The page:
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Disruptive technologies, changing customer behaviour and shifting economic and political winds have led to complex challenges requiring innovative, nimble solutions that are not business-as-usual. To discover these new opportunities and reshape towards digital transformation, many companies have turned away from traditional analytical thinking towards design thinking, a method that does not immediately consider a solution upfront, but examines both present and future conditions and parameters of the problem, ultimately exploring alternative solutions.
For the past century, analytical thinking has helped solve the complicated problems that arose from the Industrial Revolution. These challenges were predictable, linear and well defined, typically arising over a long period of time. On the other hand, today’s quick-shifting world of digital is rife with complexities that are unpredictable, non-linear, chaotic, ill-defined and with short timeframes. This requires a vastly different approach.
Design thinking may be powerful, but even businesses that implement it still fail at transformation. That’s because, as many businesses have discovered, design thinking isn’t a magic baton that makes enterprise-wide transformation succeed. “When businesses are confronted by diverse challenges with multiple possible solutions, design thinking can be immensely helpful. It can define the right problem to solve, and offer a wider range of potential solutions that meet user needs and encourage adoption.”
Design thinking needs to be deployed by experienced hands to ensure that the user perspective is considered from the very beginning. That’s where the right framework comes in, with a methodology to help solve complex problems across the enterprise.
“The good news is, you don’t have to be a designer to think like one,”. “Design thinking is not about visual design; rather it’s about user experience design. It starts with identifying areas for innovation and generating fresh ideas.”
Fundamentally, design thinking means designing an experience that ensures effective human interaction with a product or service — a good user experience will meet or exceed the expressed needs of the user. “It’s vital to create a seamless merging between digital and physical processes, as well as cohesive follow-through and support,”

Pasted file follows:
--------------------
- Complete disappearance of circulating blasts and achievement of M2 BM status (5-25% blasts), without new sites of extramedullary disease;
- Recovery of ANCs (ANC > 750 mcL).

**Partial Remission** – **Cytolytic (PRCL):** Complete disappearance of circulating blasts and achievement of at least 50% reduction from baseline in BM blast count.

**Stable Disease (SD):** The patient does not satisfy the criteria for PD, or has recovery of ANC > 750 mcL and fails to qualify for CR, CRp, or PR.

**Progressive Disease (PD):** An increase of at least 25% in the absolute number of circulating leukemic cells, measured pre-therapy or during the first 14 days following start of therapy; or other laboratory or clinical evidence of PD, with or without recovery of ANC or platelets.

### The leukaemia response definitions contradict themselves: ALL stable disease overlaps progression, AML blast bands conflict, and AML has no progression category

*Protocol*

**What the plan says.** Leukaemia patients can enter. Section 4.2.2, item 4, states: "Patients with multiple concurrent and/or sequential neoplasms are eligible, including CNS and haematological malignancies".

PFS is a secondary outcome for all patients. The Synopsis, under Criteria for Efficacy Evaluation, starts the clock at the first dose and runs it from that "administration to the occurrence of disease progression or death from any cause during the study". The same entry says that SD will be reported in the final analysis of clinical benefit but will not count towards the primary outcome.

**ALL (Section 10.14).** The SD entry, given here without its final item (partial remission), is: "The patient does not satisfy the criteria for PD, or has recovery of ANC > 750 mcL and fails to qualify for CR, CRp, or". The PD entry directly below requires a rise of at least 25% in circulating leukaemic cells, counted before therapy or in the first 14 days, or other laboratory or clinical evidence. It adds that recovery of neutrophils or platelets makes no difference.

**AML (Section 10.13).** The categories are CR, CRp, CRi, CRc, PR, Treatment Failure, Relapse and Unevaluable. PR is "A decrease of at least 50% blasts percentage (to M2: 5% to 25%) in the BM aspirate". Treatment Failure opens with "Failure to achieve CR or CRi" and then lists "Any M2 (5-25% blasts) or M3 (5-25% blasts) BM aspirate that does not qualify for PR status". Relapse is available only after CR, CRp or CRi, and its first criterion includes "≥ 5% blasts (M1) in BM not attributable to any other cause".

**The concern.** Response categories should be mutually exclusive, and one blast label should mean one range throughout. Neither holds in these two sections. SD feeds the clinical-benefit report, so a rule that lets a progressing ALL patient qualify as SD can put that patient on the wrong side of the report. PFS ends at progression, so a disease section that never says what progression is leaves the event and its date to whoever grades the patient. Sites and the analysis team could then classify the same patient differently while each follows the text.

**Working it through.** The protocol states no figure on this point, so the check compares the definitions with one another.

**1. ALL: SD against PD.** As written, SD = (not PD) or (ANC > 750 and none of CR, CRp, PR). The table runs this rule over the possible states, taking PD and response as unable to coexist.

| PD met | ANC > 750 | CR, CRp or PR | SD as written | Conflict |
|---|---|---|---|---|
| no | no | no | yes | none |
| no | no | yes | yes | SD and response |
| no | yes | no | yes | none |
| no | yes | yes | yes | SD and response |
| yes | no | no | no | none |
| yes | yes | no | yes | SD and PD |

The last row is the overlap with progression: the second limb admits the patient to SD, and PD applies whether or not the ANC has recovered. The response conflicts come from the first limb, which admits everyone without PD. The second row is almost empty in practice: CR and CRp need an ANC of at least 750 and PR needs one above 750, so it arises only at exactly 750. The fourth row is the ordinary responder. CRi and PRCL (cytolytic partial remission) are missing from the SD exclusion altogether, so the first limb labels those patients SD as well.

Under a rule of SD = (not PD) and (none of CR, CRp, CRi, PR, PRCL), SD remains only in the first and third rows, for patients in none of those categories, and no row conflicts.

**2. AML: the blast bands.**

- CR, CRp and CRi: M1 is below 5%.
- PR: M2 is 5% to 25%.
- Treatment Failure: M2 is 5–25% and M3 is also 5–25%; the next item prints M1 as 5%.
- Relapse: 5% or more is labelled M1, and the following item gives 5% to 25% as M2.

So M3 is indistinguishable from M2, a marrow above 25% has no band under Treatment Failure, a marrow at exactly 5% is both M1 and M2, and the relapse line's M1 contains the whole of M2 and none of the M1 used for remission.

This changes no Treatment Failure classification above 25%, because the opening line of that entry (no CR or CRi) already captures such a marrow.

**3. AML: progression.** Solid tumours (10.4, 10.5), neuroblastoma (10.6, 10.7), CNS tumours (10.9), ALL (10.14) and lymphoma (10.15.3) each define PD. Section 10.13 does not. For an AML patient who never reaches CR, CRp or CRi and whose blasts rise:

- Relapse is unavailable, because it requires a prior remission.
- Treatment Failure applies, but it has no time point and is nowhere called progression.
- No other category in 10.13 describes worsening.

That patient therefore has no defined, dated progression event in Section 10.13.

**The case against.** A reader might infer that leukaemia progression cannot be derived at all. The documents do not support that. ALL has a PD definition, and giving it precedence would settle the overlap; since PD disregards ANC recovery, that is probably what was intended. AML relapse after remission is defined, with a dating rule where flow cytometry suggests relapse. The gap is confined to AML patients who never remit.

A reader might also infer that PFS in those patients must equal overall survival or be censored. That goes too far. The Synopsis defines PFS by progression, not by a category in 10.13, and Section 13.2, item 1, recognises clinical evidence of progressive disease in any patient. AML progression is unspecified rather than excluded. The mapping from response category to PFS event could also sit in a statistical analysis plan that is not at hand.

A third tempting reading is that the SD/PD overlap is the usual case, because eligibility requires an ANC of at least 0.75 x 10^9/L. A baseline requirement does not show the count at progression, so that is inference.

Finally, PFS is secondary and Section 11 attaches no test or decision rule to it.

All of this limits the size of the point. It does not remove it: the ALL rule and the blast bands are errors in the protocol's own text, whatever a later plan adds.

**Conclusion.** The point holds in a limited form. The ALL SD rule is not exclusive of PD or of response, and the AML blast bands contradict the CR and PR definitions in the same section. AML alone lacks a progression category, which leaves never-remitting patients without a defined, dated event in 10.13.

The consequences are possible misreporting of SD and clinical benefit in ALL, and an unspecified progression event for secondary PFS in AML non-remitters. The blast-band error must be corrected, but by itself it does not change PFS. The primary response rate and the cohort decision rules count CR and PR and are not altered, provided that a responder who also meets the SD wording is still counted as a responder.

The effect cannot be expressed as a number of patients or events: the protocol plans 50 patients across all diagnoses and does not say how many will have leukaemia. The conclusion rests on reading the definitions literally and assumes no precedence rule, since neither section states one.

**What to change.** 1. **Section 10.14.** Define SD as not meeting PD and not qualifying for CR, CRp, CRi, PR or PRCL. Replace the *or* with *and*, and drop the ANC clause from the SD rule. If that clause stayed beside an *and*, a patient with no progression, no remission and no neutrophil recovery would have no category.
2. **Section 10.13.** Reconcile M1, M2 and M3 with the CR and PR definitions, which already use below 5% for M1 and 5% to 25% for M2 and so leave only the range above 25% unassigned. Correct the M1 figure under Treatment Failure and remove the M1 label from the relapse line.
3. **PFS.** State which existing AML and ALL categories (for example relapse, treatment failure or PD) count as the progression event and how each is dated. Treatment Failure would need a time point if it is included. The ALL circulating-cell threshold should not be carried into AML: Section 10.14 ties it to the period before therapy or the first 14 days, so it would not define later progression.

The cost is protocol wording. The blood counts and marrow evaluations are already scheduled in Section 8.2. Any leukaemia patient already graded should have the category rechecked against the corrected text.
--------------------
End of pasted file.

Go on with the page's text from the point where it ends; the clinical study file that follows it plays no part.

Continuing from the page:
But if transformation is as simple as implementing a design thinking approach, why aren’t more businesses reporting success? One thorny challenge is that businesses fail in design thinking when they view problems through the wrong lens. This might be organizational, technological or data driven.
“Instead, they need to adapt to a more unfamiliar mindset that starts with empathy for the user and combines those insights with what’s technologically feasible and economically viable,”. “It’s people and their experiences that drive business change.”
All too often, however, businesses rely on data as the key input, believing that a problem lies with a piece of equipment, system or process, without thinking about who is operating, managing and using those systems.
With a human-centered approach, businesses can minimize the uncertainty and risk that innovation often brings:
“Design thinking is just a buzzword unless it’s used as a way of focusing on the right problem first and delivering meaningful, highly-functional solutions supported by traditional business metrics.”
Another reason business transformation can fail is because different parts of an organization don’t work together cohesively. It takes strong collaboration to identify the cause of a problem and develop a successful solution. With contradictory motivations and agendas at play, this can sometimes prove to be impossible. Design thinking, eradicates this problem by providing everyone involved with a shared framework through which to communicate: “With a common language and business goal, design and technology requirements can be aligned much more easily.”
Today’s business environment is rapidly changing, with a variety of new competitive forces coming from all sides. Even business models themselves are being upended. The digital world that customers, employees and companies inhabit today requires radical changes in the world of business, so that innovation can thrive.
That is where design thinking comes in: It has become a fundamental tool that, if implemented within the right framework, with the right hands on deck, through the right lens, can offer powerful transformational opportunities for the entire corporate culture to leverage. In the ever-evolving age of the powerful customer, these efforts must be a top priority.